To make this possible, libavg is designed as a multi-threaded system and long-running tasks are moved to separate threads. So, for instance, the BitmapManager class loads image files in one or more background threads (the number of background threads is configurable using BitmapManager.setNumThreads()), the VideoWriter uses a background thread to encode and write video files, and all videos are decoded in background threads as well. Besides enabling quick screen updates in the main thread, this also allows libavg-based programs to utilize more than one core in a multi-core computer. The threads are distributed among the cores by the operating system according to the load, and in general, this works pretty well.

However, the operating system has no way of knowing that one of the libavg threads is special and should be able to churn out frames at 60 fps. So, if the background threads cause too much load, some of them will run on the same core that the main thread is running on, and framerate can become irregular.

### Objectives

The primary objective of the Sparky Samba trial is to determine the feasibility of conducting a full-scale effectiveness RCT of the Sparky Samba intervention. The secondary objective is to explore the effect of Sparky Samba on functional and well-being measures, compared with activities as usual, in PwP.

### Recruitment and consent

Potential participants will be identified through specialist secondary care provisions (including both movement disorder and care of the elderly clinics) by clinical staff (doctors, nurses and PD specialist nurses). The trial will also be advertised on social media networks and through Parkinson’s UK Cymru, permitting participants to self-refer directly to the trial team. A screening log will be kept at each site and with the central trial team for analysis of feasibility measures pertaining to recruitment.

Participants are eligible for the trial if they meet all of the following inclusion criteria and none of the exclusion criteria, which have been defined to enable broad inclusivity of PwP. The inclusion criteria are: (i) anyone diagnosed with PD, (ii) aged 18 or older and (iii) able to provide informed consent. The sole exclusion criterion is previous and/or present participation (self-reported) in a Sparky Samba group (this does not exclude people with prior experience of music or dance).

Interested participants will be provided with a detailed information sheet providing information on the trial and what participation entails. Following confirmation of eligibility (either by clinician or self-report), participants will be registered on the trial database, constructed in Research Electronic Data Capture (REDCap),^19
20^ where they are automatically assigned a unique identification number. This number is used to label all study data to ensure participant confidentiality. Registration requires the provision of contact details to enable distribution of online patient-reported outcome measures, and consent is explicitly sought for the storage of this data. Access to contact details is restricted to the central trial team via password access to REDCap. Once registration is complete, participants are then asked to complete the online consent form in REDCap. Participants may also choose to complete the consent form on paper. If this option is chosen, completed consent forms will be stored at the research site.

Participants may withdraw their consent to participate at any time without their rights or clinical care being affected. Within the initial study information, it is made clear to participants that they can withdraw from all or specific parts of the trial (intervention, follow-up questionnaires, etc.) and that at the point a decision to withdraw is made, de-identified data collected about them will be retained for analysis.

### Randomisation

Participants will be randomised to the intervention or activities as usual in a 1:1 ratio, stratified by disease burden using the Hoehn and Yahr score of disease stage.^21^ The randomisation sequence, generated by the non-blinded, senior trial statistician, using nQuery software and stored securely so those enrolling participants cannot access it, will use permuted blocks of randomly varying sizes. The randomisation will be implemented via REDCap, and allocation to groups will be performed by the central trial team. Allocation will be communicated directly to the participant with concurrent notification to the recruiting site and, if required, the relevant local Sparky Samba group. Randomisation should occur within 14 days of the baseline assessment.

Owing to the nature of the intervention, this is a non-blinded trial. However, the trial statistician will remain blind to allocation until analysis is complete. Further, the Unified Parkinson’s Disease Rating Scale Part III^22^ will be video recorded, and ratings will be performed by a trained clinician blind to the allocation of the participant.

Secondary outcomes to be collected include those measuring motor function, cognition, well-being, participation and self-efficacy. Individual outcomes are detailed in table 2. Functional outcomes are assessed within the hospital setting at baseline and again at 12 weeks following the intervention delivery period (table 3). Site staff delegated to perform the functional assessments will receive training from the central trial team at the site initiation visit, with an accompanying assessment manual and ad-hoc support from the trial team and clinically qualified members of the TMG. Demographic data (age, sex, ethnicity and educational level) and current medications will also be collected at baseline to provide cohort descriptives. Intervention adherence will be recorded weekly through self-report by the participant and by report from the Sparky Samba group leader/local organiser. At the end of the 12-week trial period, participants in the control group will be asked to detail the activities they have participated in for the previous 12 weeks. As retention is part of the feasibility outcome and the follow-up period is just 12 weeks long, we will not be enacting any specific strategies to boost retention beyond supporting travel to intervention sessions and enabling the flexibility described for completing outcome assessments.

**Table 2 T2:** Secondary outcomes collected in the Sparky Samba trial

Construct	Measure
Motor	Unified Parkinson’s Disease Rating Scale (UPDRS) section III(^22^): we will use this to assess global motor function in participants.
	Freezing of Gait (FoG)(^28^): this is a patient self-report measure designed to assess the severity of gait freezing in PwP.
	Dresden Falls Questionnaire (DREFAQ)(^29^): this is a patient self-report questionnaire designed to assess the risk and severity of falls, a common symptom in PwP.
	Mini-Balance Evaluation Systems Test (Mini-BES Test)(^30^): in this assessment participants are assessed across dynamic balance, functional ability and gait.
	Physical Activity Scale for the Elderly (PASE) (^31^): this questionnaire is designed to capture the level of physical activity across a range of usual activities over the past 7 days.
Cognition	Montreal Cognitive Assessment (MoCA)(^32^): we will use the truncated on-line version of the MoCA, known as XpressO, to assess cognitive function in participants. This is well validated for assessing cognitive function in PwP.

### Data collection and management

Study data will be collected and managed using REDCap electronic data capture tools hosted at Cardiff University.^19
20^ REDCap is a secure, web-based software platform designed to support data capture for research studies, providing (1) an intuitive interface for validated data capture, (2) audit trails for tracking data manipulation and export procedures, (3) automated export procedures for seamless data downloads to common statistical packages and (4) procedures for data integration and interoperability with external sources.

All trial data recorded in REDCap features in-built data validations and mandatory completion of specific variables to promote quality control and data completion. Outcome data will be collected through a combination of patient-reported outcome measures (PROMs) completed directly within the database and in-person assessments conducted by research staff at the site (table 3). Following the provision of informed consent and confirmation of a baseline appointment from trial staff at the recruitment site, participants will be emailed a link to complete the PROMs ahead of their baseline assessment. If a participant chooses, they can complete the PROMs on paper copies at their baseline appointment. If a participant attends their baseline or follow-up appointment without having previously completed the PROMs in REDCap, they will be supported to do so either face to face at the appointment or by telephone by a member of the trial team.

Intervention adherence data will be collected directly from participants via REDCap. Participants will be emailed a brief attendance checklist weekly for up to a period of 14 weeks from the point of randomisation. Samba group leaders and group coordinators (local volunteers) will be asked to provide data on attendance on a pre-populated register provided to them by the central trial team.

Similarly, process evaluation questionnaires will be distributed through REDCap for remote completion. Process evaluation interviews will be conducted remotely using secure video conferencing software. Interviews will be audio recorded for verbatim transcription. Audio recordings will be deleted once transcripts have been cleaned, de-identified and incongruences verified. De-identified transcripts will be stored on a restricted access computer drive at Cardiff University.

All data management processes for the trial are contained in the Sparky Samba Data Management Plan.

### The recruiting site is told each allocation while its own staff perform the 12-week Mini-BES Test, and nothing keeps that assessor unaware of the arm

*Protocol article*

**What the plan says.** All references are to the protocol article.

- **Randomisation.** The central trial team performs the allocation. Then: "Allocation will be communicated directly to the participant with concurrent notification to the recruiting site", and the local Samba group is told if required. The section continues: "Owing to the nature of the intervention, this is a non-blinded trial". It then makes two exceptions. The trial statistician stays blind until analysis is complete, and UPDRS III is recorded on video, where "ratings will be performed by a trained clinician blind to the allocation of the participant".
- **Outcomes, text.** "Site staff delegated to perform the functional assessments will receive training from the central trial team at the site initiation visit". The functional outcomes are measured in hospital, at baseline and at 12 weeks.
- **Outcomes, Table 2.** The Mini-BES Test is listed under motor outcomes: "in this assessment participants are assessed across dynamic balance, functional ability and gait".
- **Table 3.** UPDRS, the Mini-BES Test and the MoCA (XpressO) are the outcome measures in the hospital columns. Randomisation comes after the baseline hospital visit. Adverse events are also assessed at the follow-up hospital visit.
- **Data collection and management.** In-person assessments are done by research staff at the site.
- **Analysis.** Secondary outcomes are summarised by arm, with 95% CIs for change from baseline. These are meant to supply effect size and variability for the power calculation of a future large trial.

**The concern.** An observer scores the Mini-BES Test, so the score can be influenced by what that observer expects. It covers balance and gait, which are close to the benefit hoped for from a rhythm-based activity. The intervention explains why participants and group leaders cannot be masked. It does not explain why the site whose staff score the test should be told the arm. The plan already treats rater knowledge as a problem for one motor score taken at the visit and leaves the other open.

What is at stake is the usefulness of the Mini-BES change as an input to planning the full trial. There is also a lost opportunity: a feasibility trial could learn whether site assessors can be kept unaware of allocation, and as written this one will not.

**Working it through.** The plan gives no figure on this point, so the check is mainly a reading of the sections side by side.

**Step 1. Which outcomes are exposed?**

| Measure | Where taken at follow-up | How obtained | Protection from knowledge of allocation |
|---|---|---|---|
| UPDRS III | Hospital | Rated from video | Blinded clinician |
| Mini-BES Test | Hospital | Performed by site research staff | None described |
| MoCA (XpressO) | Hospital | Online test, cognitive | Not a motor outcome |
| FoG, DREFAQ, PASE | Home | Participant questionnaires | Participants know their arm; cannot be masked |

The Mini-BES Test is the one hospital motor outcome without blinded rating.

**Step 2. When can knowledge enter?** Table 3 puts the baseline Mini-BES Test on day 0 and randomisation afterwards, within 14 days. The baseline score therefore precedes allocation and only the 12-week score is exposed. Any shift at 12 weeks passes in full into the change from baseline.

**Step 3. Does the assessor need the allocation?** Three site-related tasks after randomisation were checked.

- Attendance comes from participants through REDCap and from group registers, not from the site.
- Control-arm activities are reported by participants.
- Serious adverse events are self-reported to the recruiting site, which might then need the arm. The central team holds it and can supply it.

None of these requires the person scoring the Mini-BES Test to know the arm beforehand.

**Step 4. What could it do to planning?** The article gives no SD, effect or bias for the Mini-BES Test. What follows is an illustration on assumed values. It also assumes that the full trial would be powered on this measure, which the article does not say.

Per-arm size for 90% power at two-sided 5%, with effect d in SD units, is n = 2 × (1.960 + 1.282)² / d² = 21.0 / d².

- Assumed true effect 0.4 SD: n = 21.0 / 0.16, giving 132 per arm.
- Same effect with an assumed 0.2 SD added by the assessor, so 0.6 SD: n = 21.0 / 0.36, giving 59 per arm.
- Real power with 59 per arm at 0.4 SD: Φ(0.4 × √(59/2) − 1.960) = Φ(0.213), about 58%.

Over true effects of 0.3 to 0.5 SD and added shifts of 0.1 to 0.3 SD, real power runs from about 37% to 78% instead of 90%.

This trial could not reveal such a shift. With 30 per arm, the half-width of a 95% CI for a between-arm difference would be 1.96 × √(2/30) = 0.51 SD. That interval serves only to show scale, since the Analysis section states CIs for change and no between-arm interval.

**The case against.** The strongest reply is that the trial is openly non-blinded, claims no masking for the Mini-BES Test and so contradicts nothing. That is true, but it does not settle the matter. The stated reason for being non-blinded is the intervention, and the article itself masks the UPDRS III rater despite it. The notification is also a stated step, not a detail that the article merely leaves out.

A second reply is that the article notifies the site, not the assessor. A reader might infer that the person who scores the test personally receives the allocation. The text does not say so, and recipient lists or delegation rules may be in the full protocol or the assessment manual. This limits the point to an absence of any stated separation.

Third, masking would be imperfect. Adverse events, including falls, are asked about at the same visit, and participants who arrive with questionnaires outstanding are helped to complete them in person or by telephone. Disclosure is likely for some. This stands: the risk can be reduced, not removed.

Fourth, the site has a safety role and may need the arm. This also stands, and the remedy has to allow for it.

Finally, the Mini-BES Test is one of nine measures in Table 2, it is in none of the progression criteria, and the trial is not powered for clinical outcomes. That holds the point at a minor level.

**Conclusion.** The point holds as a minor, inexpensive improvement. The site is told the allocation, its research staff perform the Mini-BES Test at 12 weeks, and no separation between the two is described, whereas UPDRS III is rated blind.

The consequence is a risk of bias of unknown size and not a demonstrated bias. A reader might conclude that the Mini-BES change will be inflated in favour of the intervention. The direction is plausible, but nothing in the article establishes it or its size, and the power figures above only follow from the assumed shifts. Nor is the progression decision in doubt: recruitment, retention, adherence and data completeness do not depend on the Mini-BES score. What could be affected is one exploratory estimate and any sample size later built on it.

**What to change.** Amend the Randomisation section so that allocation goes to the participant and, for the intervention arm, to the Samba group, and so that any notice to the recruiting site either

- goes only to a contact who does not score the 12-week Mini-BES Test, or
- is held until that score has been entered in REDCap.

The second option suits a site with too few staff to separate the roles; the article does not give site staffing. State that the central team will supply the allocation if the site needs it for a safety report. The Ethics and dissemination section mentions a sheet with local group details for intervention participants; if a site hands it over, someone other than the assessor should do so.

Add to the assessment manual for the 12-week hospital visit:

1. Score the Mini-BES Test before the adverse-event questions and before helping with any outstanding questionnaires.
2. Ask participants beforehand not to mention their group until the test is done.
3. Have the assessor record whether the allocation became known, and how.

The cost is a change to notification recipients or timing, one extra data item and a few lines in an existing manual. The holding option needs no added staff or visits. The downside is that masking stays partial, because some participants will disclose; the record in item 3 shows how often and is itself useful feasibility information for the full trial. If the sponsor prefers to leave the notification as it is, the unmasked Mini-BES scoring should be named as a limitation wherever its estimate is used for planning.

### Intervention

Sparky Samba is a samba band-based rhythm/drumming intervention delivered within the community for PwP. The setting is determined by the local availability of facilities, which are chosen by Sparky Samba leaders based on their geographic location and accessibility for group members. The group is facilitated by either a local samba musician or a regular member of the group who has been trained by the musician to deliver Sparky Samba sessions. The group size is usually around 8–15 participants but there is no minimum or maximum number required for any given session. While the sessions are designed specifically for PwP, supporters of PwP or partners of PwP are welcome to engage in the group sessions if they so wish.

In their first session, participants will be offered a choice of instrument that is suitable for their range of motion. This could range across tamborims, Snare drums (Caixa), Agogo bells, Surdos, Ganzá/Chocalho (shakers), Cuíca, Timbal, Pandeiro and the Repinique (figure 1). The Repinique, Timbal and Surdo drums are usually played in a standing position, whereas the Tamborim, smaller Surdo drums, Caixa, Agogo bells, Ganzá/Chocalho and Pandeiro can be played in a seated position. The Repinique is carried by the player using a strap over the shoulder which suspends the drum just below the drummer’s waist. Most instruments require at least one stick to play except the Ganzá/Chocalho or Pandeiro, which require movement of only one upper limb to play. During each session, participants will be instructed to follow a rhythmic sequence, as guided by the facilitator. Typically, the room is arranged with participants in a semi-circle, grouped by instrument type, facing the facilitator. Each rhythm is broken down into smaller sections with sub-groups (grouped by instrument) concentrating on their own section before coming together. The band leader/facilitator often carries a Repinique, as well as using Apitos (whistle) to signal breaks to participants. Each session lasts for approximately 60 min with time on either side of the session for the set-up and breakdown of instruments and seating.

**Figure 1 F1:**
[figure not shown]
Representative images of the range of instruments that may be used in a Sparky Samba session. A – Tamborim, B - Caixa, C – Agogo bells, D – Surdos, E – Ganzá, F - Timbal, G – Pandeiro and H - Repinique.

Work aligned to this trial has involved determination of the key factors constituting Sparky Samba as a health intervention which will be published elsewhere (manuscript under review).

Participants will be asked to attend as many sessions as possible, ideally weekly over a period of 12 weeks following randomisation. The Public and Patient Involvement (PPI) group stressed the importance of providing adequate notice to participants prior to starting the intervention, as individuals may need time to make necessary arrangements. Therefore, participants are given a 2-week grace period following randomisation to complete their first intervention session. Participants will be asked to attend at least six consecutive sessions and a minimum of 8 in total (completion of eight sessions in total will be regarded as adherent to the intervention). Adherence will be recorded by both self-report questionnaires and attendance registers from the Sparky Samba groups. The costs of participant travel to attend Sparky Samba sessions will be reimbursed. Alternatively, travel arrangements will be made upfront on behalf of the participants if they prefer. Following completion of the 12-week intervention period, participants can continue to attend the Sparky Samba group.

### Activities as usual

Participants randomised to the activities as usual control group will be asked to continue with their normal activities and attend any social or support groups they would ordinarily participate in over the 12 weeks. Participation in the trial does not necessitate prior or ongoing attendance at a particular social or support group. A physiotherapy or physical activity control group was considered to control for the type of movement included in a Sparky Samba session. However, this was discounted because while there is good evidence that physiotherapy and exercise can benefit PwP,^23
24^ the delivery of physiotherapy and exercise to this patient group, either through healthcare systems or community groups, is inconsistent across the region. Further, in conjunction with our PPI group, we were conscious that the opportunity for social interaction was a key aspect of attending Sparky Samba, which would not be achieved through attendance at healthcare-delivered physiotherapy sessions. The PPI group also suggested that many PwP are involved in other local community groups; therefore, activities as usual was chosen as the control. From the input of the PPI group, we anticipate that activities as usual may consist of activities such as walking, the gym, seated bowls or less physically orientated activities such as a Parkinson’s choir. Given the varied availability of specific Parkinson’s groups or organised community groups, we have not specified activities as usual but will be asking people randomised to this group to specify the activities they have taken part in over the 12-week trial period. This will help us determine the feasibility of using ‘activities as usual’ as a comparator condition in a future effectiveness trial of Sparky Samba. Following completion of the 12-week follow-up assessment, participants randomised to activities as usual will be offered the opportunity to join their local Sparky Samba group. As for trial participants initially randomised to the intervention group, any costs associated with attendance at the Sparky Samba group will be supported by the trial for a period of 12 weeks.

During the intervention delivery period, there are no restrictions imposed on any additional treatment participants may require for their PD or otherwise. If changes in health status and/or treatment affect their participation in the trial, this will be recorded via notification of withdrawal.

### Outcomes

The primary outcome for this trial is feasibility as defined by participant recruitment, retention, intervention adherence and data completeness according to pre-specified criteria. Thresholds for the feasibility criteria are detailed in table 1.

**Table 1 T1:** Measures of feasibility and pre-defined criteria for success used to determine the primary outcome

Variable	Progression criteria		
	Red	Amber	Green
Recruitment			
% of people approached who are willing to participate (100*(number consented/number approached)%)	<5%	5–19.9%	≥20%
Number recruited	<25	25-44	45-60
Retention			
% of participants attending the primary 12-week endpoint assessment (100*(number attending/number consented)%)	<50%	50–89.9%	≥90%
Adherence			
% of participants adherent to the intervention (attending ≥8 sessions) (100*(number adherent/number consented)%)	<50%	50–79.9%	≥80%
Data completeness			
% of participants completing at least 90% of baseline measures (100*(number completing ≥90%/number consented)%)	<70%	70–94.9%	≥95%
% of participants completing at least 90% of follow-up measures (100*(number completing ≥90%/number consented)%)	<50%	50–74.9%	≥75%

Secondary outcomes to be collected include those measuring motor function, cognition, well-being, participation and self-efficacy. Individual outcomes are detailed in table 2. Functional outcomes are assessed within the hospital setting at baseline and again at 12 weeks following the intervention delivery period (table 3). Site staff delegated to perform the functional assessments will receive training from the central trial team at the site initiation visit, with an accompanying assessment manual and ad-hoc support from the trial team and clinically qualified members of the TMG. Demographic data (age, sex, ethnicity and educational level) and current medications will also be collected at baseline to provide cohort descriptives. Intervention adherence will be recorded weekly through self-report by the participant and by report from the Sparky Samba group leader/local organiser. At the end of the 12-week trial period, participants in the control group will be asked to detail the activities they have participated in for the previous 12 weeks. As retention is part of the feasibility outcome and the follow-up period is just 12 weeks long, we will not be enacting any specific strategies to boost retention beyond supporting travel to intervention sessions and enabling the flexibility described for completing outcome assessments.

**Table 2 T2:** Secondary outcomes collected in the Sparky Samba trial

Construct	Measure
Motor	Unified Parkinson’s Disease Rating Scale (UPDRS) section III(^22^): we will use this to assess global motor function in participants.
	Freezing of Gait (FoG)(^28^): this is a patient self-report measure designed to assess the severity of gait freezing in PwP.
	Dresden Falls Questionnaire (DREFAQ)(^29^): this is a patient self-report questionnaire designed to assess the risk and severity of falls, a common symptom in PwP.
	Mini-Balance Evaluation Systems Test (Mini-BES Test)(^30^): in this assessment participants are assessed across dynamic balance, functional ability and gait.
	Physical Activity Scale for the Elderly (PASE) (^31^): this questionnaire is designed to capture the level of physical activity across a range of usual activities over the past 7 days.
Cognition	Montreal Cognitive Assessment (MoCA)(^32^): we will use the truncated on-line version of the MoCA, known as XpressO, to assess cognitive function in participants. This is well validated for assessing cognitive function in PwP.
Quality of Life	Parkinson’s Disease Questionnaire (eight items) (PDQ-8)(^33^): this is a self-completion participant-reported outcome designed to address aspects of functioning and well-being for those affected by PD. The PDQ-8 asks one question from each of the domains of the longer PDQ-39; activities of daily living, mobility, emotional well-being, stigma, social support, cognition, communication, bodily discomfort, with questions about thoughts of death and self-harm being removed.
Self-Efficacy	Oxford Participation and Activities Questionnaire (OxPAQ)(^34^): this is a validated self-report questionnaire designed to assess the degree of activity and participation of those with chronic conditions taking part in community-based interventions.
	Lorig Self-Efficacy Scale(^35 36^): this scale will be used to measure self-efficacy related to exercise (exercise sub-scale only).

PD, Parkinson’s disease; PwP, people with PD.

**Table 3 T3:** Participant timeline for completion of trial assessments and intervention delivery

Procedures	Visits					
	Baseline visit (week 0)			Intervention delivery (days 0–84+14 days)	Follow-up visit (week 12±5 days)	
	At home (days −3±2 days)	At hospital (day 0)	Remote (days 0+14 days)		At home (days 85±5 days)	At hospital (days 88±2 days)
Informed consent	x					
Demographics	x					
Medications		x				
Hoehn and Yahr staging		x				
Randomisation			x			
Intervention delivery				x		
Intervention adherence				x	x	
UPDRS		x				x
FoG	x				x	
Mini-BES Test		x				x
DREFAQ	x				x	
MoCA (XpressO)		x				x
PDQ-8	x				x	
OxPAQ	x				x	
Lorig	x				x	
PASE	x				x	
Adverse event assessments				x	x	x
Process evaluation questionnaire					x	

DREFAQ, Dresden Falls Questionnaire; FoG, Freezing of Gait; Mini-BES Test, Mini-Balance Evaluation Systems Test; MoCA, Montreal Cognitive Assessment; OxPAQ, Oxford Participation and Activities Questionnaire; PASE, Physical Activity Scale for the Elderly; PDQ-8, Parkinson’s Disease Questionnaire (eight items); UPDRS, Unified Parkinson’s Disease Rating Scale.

Happily, there’s a cure for the issue: We lock the screen update thread to one specific core and forbid all other threads from using this core using thread affinity functions.

Switch to github & Version 1.8.1 Released

We’ve moved the libavg sourcecode from our own svn repository to github. Here’s the project in it’s full glory: Obviously, that gives us the full power of github, including much better issue and branch/merge tracking, easy forking, etc.. If you look at the libavg network graph, you can see that we’re busy using all these new capabilities :-) .